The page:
The claim by French police that the suspect holed up in a besieged flat in southern France belongs to Al-Qaeda has forced the issue of Islamist terror to the heart of the French presidential race
As President Nicolas Sarkozy called for national unity, some of the candidates seeking to replace him in next month's vote began to manoeuvre to take advantage of the mood of crisis generated by recent attacks on Jewish schools.
The gunman, said to be a young Frenchman of Algerian descent, is sought for the murders of three Jewish children, a teacher and three soldiers.
Far-right leader Marine Le Pen -- running in third place in the polls -- was first off the blocks, claiming: "The danger of fundamentalism has been underestimated in our country." Brushing off protests from a television interviewer that she was seeking to manipulate a national tragedy for her own ends, Le Pen insisted she had warned of the dangers of extremist violence before the killings. "Politico-religious groups are developing in a lax climate," she said.
"We need to fight this war against politico-religious fundamentalist groups which are killing Christian children, young Christian men, young Muslim men and, two days ago, Jewish children," she added.
A spokesman for far-left challenger Jean-Luc Melenchon did not mince his words in response, denouncing Le Pen's National Front as "vultures" feeding at the scene of the crimes.
"Throughout this campaign, yesterday as today, Marine Le Pen has had the same goal -- to feed a Crusader spirit inspired by religious war under the theory of a clash of civilisations," alleged Alexis Corbiere.
Centre-right candidate Francois Bayrou also accused the "extreme right" of trying to "surf" to power on the back of the violence.
The tensions running through French society were thrown into stark relief on Wednesday by the spectacle of four of the candidates for the April 22 first round vote thrown together on a single plane.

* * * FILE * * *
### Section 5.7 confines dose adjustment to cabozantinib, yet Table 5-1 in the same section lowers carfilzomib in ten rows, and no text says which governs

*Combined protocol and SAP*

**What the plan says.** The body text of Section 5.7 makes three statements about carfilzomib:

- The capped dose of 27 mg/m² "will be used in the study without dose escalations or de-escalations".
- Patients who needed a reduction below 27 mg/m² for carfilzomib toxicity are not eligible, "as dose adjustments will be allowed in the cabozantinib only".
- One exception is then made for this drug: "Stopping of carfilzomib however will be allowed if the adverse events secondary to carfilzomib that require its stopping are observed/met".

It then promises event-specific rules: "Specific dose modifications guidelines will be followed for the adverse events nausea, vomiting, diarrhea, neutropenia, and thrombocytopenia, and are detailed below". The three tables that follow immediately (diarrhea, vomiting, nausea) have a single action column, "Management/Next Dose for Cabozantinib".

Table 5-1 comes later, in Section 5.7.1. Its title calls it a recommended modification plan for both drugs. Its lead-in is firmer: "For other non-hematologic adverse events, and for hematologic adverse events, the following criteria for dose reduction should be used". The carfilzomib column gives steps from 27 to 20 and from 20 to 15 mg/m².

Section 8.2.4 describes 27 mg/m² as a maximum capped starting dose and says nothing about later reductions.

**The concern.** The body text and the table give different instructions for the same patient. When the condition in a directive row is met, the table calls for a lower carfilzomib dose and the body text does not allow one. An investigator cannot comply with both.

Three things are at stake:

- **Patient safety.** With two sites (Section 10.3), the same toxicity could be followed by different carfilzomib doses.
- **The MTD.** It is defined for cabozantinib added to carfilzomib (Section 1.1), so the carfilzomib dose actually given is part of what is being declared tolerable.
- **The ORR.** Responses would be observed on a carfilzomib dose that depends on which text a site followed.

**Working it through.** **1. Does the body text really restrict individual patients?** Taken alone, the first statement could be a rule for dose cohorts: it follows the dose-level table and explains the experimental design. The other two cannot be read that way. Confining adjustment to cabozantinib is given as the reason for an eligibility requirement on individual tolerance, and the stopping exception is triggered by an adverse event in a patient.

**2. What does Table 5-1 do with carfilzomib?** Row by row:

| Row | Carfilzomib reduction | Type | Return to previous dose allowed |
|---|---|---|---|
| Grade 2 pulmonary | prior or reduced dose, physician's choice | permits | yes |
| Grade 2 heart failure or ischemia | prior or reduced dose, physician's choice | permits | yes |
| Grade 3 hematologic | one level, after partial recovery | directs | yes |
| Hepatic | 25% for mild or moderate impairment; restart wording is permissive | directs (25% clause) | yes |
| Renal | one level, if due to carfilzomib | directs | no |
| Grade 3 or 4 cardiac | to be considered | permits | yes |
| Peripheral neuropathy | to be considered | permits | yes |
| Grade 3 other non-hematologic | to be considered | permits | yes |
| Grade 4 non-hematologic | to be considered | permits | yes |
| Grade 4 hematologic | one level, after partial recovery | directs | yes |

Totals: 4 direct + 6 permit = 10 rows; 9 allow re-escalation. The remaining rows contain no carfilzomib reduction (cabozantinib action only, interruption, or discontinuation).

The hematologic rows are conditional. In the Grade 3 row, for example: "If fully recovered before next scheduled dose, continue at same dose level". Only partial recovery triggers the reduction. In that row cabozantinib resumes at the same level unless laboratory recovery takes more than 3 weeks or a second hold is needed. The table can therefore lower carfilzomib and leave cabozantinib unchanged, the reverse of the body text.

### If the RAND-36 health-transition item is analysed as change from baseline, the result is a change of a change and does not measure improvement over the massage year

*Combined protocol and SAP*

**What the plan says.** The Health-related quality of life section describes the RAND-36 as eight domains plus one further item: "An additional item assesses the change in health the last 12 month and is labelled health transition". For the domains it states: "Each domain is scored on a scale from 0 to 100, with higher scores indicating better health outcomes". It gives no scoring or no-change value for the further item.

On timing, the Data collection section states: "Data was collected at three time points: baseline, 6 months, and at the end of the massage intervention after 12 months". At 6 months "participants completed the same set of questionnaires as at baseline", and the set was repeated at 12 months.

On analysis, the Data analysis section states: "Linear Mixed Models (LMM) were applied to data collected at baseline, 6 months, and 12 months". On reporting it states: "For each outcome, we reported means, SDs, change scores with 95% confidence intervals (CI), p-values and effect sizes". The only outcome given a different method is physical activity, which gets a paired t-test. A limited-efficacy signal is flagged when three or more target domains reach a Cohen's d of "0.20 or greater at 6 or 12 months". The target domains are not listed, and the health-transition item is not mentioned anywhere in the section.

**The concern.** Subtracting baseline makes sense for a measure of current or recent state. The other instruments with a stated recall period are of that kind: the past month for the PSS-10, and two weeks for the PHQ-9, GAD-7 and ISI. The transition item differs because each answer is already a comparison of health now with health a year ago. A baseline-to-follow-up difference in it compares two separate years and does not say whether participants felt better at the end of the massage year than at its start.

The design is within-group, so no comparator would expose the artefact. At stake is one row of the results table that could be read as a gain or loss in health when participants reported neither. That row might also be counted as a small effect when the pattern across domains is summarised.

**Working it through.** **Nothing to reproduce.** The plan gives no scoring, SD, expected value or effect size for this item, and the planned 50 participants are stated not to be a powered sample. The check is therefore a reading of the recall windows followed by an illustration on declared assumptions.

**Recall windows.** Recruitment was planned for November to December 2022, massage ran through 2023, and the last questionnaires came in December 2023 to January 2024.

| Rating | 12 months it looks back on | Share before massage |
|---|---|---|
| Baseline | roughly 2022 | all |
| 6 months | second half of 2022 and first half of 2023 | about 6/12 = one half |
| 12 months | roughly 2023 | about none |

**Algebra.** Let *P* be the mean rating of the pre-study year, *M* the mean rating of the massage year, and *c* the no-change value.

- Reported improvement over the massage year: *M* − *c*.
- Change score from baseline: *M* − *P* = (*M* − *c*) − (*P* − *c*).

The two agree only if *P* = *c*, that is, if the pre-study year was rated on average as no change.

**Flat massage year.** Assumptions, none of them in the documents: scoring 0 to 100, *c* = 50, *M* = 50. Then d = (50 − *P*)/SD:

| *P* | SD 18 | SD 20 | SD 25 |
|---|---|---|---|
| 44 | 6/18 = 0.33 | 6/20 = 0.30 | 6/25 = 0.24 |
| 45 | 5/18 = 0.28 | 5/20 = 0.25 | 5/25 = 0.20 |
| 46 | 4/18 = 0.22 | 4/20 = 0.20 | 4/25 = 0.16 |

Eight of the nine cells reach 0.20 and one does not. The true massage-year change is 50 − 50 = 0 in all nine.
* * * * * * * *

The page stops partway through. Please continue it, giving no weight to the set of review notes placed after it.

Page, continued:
Socialist frontrunner Francois Hollande, Green outsider Eva Joly, Le Pen and conservative eurosceptic Nicolas Dupont-Aignan were forced to travel together to attend a ceremony for the three slain soldiers.
Hollande, forecast to beat Sarkozy in the second round run-off on May 6 by polls taken before the attacks, sat in the first row, Le Pen in row five, Joly in row six and Dupont-Aignan near the mid-section.
It was not clear if the candidates planned to speak during the journey, but the events have thrown predictions for their campaign into chaos.
If the situation is dealt with quickly, Sarkozy may win credit for being the man in charge when the killer was caught just two days after his third attack -- unless voters ask why the militant was not under closer watch.
Opinion pollsters said all surveys taken before the crisis had suggested that voters care more about jobs and household spending power -- and trusted Hollande more than Sarkozy on these issues.
If the national debate switches to security and immigration as a result of the killings, this could benefit Sarkozy, as he is judged more credible on this topic by most voters, analysts told AFP. Nevertheless, Gael Sliman of BVA-Opinions told AFP: "If the suspect gives himself up this afternoon then the election campaign could resume its normal course within the next few days."
For at least five months Hollande has enjoyed a clear lead over the right-wing incumbent in opinion polls, at least in second-round voting intentions, but Sarkozy has begun to make up ground.